COVID-19 Response // Message from the Rector
A MESSAGE FROM THE RECTOR:
There’s a certain amount of talk in scripture about stillness. I think of Jesus who said to the storm, “Peace. Be still.” I think of the psalmist who says, “Be still, and know that I am God” (Ps 46:10). I think of the Jesus who wanted to get away from his disciples and have some time alone to pray. Stillness is a part of who we are as Christians. Yet, I think even Jesus would agree that it is hard to be still in the midst of pandemics.
For most of us, news of the corona virus (COVID-19) has brought about anything but stillness. The situation seems to change daily as we sit and wait in our homes. We distance ourselves from family and friends. We worry about limited supplies of groceries. We are more alert to sneezes, coughs, and handshakes. The routines of our children have been disrupted.
Where is the stillness in the midst of all this? I heard the Right Rev. Gene Robinson once say, “Sometimes Jesus stills the storm and sometimes Jesus stills the child.” These words have always stayed with me. The storms of COVID-19 are swirling all around us. I can only imagine what the lives of our health professionals looks like right now. I feel that the winds of this situation will continue to blow for quite a long time. Two nights ago, I received a communique from our Bishop. At the encouragement of our Presiding Bishop, she will continue the suspension of public worship through Holy Week and Easter Day. This is, indeed, unsettling news – something I’ve never experienced. But I trust in the wisdom of our church leaders and know that these decisions are grounded in protecting the most vulnerable and to keep this illness at bay. All of these measures are meant to “still the storm” and we have to take responsibility for our part, even though it is disruptive.
The St. Paul’s leadership and staff is busy developing ways to help you cultivate a sense of stillness. Even though we can’t be together physically, we can still be connected, and connections help us be still. The hope is to create opportunities for daily worship, study, and stillness. This season of Lent is intended to help us grow. We will not be able to do that in the more traditional ways with which we are comfortable. We will need to try new ways of being “Church away from Church,” remembering that we are the body of Christ regardless of where we meet. Hence, the name of our specially-designed programming during this time will be called “ChurchAway.” It reminds us that we are disciples both in our church building and outside of it. We are a community, and that community, by its very nature, is an instrument of stillness.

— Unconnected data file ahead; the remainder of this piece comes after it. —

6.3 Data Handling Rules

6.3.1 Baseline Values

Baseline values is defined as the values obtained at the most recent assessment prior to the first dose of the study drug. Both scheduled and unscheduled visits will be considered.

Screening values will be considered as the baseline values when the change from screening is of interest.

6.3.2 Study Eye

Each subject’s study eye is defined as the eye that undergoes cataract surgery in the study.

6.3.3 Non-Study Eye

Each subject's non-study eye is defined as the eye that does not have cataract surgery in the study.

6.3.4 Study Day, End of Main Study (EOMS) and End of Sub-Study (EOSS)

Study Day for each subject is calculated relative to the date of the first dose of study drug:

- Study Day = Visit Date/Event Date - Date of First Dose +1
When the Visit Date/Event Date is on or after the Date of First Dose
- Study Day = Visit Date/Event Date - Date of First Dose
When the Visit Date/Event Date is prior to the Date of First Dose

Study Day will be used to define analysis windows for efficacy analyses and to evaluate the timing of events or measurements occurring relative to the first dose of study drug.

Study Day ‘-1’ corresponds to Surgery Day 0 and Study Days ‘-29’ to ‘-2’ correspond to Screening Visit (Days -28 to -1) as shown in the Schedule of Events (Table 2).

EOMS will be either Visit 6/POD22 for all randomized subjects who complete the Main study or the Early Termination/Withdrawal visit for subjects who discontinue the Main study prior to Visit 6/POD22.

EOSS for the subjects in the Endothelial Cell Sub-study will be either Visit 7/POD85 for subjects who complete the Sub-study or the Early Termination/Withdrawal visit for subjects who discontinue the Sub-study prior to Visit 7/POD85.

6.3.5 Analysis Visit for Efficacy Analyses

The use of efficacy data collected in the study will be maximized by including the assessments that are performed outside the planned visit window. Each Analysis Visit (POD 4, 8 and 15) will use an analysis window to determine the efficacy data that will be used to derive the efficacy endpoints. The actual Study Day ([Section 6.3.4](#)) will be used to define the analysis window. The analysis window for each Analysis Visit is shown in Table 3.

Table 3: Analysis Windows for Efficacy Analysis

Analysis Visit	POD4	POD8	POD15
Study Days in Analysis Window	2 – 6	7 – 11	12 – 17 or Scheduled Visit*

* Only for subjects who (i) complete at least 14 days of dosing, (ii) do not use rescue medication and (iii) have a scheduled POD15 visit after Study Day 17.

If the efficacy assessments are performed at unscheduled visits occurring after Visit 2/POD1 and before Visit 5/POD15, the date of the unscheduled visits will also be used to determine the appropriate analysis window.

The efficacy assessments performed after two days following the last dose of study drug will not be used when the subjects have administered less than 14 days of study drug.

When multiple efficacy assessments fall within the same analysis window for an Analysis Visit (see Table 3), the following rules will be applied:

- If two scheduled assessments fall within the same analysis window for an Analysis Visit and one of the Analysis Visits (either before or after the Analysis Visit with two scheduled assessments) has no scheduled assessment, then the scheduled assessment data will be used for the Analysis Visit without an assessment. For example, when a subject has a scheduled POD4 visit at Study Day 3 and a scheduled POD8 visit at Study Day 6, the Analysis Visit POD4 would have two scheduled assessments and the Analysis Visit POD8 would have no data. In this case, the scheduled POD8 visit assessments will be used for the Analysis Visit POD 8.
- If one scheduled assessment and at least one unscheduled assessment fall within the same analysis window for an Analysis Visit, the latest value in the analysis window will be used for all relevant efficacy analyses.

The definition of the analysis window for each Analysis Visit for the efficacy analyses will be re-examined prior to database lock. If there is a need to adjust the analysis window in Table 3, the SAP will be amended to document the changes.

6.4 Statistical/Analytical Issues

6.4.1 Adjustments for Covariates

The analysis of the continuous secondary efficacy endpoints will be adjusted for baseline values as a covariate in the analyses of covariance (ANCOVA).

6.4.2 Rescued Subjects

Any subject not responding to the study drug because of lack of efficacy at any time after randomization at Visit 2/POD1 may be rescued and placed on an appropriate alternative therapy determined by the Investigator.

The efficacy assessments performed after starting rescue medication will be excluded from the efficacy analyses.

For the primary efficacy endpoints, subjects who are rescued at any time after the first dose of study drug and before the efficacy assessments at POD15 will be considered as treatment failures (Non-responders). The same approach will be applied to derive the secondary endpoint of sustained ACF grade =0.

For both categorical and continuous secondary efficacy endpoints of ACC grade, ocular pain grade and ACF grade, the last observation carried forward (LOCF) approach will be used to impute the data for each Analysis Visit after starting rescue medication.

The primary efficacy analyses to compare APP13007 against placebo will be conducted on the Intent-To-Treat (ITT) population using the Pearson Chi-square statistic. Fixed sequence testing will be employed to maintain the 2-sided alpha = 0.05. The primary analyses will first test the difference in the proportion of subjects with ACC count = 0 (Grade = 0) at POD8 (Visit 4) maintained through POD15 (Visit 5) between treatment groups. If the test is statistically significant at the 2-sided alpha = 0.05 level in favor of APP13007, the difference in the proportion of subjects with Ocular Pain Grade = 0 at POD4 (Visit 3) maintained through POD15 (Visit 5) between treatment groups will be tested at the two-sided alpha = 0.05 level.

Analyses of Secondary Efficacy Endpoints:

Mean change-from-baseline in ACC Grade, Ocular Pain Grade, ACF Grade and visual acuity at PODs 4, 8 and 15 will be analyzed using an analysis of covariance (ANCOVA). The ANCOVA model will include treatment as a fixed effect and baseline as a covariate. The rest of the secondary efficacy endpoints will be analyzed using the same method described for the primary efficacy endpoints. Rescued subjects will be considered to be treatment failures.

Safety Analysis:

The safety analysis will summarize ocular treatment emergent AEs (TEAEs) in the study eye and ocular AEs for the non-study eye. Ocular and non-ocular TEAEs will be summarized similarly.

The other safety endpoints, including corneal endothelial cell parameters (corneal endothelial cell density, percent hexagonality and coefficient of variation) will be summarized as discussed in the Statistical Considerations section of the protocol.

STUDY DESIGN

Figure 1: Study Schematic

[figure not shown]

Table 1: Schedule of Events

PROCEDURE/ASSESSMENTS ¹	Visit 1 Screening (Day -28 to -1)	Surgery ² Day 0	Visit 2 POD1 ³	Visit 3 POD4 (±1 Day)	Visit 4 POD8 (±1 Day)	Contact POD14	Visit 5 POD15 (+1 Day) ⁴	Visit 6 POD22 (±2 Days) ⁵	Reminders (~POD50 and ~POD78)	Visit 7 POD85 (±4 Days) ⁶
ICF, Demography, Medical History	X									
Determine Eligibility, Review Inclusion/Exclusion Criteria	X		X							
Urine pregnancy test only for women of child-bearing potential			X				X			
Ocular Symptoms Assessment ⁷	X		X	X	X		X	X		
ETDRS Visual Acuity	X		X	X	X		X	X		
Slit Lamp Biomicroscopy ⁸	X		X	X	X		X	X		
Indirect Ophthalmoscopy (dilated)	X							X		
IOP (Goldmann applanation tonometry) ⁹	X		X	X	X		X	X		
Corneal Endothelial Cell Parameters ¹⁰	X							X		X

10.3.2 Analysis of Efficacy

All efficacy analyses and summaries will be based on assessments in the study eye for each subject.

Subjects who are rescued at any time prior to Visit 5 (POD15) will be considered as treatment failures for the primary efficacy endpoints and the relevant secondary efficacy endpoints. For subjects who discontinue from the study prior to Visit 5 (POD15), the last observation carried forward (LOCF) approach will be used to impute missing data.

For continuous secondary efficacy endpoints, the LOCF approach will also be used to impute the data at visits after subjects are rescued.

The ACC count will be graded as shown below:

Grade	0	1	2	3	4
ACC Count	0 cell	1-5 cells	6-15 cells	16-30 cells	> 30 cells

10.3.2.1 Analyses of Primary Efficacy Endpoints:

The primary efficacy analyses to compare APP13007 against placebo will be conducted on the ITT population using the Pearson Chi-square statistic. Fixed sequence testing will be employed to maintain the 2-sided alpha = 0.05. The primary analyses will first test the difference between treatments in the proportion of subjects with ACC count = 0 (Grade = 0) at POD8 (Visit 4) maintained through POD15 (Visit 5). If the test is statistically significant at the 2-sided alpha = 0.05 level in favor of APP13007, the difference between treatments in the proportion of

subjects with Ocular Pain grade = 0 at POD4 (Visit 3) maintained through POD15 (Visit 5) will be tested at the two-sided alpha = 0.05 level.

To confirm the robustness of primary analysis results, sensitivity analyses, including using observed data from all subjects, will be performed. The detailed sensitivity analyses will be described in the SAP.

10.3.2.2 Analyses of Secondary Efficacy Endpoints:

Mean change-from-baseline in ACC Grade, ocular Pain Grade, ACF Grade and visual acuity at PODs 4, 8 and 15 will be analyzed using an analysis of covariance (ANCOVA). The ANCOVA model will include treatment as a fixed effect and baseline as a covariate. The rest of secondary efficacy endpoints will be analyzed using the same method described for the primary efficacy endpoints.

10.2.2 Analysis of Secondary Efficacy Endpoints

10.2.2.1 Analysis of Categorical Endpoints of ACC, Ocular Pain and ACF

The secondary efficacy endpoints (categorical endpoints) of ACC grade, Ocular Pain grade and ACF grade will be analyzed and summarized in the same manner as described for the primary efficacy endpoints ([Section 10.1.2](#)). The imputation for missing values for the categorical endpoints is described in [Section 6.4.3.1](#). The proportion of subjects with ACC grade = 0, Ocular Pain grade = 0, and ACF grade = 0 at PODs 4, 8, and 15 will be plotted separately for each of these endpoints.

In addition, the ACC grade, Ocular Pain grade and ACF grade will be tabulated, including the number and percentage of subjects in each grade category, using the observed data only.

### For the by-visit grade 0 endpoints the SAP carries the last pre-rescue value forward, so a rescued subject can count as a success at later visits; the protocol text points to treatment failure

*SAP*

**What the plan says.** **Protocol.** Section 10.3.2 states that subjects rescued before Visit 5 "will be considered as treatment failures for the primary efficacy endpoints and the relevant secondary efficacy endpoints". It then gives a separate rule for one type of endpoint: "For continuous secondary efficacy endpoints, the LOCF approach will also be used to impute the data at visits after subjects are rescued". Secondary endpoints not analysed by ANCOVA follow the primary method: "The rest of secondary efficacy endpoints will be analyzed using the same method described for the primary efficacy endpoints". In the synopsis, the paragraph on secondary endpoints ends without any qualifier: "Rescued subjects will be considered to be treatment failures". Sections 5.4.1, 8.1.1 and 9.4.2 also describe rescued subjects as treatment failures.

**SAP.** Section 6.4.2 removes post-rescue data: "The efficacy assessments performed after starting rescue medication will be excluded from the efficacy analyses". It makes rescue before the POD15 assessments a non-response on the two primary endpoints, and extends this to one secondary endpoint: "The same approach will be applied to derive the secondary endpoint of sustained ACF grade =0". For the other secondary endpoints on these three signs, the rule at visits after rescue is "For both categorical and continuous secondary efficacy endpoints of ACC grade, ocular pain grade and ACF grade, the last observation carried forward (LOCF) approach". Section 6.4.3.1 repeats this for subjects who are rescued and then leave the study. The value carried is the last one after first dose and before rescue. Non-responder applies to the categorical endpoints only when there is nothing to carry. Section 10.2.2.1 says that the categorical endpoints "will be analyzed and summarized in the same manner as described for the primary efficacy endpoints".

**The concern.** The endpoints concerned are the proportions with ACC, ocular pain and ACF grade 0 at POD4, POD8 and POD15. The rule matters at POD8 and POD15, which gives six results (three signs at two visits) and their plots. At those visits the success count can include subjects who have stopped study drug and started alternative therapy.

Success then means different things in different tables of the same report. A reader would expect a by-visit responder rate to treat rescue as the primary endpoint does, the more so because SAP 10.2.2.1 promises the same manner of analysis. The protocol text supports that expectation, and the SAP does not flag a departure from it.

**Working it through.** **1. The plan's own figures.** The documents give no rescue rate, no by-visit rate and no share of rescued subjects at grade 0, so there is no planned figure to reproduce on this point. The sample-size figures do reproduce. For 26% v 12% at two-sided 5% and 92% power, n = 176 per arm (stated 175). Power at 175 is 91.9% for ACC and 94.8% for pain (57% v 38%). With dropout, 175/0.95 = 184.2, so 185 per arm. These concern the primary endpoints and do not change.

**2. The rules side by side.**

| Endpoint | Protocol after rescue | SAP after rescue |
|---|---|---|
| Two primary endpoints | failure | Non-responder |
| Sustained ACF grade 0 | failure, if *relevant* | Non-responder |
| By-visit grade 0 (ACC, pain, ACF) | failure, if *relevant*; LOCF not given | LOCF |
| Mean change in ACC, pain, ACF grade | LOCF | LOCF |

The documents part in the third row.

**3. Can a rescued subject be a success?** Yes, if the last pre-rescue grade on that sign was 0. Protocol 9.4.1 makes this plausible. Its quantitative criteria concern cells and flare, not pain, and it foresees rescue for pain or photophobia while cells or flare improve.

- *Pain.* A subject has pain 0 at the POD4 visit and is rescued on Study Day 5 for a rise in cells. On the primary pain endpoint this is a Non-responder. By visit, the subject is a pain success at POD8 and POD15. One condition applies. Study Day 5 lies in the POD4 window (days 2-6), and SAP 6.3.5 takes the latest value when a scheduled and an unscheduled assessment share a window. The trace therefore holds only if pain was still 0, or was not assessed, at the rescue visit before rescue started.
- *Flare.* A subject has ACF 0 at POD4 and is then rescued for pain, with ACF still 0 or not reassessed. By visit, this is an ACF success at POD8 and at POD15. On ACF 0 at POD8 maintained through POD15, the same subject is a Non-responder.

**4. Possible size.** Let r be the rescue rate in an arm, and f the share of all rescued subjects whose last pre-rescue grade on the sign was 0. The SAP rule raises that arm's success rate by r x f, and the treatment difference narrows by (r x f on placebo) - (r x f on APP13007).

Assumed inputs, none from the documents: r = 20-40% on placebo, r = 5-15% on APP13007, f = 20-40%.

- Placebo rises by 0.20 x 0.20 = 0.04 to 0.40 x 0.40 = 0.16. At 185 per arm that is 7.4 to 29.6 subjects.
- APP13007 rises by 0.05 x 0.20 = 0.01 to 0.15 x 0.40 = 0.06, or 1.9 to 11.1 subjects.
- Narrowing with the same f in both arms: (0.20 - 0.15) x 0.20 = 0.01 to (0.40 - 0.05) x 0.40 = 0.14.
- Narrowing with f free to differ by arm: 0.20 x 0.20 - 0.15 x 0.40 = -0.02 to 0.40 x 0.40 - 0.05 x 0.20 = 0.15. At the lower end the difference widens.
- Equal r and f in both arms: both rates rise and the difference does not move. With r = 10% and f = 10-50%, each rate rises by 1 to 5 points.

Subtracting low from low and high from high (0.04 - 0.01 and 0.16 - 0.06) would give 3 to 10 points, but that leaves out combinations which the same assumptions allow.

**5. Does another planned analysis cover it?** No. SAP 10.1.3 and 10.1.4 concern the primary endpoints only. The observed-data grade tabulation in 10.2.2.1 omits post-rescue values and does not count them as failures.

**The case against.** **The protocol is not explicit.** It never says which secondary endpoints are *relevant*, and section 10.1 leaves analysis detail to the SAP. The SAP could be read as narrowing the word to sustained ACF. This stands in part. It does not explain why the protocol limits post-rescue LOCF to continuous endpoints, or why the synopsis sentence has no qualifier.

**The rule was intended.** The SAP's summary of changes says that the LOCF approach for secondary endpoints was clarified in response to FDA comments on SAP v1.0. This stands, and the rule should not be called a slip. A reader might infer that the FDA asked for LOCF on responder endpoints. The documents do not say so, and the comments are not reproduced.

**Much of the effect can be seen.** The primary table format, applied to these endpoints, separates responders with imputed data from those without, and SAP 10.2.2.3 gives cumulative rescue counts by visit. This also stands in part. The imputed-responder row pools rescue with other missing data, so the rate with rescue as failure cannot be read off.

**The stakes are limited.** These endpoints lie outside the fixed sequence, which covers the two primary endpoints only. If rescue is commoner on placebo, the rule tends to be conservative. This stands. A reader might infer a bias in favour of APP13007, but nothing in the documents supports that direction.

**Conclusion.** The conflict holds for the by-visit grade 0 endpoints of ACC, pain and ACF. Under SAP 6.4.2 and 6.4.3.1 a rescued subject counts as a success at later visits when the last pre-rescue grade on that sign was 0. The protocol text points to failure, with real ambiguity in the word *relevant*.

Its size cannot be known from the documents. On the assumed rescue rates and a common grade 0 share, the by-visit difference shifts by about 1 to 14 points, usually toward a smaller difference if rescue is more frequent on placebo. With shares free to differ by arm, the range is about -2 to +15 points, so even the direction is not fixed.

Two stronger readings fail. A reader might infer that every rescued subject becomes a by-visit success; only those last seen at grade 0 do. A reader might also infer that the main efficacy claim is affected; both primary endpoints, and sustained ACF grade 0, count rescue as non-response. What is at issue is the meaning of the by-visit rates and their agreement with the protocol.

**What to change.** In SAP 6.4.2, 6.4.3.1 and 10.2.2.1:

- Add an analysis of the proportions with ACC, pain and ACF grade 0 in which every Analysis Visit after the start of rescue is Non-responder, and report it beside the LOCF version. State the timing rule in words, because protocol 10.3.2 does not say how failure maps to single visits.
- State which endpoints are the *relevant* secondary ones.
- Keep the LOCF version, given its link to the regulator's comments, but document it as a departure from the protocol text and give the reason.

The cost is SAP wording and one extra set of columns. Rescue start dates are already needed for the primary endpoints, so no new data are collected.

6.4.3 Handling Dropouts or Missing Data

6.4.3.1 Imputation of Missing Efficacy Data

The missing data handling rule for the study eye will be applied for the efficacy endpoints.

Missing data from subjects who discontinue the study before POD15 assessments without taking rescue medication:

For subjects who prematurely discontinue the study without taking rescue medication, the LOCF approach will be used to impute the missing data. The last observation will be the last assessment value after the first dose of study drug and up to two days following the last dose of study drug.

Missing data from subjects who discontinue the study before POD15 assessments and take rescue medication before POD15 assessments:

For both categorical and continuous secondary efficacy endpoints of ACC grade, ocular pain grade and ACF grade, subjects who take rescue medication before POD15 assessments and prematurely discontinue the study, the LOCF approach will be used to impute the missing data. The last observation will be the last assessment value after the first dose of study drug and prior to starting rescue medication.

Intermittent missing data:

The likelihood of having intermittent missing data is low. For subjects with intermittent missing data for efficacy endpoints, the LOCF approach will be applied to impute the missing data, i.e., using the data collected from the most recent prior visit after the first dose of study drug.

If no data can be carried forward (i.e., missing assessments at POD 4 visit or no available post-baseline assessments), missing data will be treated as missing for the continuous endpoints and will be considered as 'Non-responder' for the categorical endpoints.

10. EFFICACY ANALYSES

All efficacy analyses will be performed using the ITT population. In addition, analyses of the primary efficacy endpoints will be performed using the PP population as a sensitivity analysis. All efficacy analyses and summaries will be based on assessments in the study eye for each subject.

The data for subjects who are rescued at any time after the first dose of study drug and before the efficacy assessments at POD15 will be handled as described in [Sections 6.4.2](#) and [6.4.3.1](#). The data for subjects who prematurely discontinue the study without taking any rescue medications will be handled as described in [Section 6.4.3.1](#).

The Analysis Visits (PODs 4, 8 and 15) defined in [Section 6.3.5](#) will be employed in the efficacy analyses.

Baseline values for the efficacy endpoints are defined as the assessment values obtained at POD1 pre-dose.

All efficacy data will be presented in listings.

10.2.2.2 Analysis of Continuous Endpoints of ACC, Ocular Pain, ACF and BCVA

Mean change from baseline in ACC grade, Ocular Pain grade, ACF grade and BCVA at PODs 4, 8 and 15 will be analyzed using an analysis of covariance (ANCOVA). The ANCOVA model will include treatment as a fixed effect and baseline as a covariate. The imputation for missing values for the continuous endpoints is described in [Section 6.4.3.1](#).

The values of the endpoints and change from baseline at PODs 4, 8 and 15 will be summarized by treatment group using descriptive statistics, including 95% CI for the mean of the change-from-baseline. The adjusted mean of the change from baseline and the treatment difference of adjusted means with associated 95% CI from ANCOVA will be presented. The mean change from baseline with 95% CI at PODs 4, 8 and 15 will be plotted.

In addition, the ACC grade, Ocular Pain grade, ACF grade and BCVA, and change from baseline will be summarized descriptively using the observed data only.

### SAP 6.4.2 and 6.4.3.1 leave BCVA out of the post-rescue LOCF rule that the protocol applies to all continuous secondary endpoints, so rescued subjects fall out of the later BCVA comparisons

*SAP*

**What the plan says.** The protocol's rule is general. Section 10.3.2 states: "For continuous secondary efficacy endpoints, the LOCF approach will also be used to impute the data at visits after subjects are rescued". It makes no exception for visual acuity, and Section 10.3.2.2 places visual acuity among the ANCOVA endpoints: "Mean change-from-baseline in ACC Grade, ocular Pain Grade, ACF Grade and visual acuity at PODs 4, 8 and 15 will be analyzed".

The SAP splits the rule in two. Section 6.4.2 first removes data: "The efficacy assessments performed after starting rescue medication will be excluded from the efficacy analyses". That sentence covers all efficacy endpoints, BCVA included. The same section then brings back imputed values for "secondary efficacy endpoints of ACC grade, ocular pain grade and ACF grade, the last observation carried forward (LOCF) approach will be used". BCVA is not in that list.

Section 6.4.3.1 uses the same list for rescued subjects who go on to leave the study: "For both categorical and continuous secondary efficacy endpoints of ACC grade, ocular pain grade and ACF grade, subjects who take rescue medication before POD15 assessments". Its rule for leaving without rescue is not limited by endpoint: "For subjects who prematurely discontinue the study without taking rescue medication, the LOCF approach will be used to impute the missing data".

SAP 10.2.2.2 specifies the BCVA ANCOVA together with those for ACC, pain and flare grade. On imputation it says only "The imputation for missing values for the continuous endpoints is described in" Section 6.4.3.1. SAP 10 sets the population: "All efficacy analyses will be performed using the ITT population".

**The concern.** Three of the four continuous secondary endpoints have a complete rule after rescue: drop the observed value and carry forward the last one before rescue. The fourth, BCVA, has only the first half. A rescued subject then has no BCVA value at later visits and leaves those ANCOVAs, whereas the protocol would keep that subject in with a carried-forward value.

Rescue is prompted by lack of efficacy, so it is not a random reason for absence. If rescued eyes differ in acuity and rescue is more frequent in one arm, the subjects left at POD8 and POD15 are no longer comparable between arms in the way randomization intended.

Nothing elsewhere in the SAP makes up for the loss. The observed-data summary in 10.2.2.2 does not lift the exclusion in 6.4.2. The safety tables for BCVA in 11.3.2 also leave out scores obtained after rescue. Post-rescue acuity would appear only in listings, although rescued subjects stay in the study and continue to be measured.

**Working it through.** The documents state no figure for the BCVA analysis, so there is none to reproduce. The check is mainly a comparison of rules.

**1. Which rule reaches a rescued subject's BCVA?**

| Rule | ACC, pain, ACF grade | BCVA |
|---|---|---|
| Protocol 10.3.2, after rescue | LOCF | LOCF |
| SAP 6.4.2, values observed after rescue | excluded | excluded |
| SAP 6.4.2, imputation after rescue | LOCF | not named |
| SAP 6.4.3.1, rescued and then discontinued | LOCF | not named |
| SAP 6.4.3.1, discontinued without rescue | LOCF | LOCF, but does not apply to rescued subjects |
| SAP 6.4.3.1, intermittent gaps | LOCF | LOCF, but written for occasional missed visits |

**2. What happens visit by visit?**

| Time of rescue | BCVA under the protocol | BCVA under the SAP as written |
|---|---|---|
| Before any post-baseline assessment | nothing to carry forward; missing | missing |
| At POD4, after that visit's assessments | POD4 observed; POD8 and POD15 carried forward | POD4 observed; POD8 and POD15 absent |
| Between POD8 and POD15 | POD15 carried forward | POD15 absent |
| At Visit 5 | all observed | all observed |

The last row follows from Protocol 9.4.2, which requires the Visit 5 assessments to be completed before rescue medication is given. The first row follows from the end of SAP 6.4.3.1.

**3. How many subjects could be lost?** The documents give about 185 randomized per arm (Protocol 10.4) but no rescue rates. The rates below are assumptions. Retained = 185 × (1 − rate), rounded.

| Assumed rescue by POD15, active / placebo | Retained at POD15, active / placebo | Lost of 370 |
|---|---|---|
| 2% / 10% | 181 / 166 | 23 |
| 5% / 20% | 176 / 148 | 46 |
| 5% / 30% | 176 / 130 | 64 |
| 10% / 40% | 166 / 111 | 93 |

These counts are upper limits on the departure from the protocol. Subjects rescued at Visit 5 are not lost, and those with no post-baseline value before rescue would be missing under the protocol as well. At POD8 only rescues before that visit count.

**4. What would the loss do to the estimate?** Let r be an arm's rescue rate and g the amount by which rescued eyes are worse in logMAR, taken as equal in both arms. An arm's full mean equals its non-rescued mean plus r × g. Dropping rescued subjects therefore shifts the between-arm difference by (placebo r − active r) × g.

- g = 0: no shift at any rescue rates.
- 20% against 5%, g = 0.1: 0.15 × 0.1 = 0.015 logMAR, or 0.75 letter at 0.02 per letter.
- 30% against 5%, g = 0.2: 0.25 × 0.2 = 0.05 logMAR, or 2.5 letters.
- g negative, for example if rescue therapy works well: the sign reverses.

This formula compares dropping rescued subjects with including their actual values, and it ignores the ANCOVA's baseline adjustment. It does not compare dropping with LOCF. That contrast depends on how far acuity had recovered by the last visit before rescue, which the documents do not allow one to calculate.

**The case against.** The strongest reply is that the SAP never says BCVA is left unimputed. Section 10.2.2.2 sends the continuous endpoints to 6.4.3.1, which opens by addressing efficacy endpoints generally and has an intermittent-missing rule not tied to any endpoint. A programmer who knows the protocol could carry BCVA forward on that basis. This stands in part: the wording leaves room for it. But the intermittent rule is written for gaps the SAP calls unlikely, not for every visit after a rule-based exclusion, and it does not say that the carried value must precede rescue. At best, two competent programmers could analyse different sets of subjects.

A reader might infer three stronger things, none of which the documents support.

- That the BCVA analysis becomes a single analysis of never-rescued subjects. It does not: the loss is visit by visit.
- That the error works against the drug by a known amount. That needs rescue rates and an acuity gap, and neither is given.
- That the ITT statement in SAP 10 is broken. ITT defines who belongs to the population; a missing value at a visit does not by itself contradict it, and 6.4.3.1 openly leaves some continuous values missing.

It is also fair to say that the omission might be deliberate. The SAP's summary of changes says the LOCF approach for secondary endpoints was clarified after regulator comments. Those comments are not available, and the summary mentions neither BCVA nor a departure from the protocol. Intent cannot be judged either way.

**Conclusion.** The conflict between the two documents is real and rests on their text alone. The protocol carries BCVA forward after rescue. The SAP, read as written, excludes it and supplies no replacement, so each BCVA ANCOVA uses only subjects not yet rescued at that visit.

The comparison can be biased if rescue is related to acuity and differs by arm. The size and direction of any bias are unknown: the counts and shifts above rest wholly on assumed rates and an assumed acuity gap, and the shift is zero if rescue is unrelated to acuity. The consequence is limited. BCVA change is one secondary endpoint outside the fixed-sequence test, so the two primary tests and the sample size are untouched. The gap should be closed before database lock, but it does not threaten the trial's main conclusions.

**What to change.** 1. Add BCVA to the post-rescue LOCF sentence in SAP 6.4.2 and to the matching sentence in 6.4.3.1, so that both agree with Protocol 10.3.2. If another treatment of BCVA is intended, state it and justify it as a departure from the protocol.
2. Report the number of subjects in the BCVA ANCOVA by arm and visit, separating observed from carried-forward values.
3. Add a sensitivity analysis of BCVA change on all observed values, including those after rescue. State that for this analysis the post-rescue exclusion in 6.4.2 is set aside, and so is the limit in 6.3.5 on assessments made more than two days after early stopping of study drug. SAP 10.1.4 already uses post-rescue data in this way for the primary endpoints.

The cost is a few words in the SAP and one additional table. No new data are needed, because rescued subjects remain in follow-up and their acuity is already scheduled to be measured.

A first step toward routine and stillness begins next week. Each day, I will offer a live, online service of Noonday Prayers that includes a simple reflection. Since many of you are working from home, I hope that this brief service will provide a needed break – a time to be with yourself, be with God, and be still.
More ChurchAway opportunities will be made available as they are developed. You can find resources here, on our ChurchAway webpage.
And, don’t forget . . . there is the telephone! Please take this time to pick up your church directory and reach out to a member of St. Paul’s and let them know they aren’t alone. Sometimes, yours is the voice that can bring stillness and comfort.
Thank you for your flexibility as we move through this season and discern what it means to be responsive, calm, and attentive during this time. And, remember that there is always a stillness inside of you. God planted it there at your creation – a way that God connects with and speaks to you. You only have to remember that it’s there and feel God’s calming presence, even as the waters are choppy. Jesus is with us in this boat, and, as promised, he will not leave us without comfort.
A reminder: the church offices are closed; your clergy and staff are working remotely. You can reach them by calling the church office and leaving a voice mail. If a pastoral emergency arises, please call (804) 349-3020. Contact information for clergy, staff, and vestry may be found at www.stpaulsrva.org/staffandleadership
With every prayer for peace, good health, and stillness, I remain
Message from 3/12/20
In consultation with the Vestry, taking advice from the CDC, The Diocese of Virginia, and from other parishes around the Communion, here are the steps that St. Paul’s is taking:
Effective immediately, St. Paul’s will cancel all services of public worship. This includes worship and programming on Sundays. We have been in touch with the family of Sonny Harris and will sadly need to postpone Sonny’s funeral. According to the guidelines, we will also cancel the weekday noon services and activities, including the Lenten Lunch Series. After so much planning, we realize this will come as a huge disappointment to some of you. Our Emmaus ministry will provide to-go bagged lunches for the next two weeks. After March 25, Bishop Goff will re-evaluate the situation and make further decisions about worship going forward.
Some meetings and small groups will be able to continue meeting online. Staff and group leaders will attempt to be in touch with all groups over the next few days to answer any questions or programming concerns. If you are uncertain about a meeting or event, call the church or the leader of that event.
During this time, the St. Paul’s office will be closed. The staff will keep regular hours working from home. Please know that your clergy are here to respond to your pastoral needs or to pastoral emergencies. As always, we are available and can be reached by calling the church office or the pastoral care emergency line (804) 349-3020.
For more resources and ways to connect with St. Pauls visit CHURCH AWAY PAGE.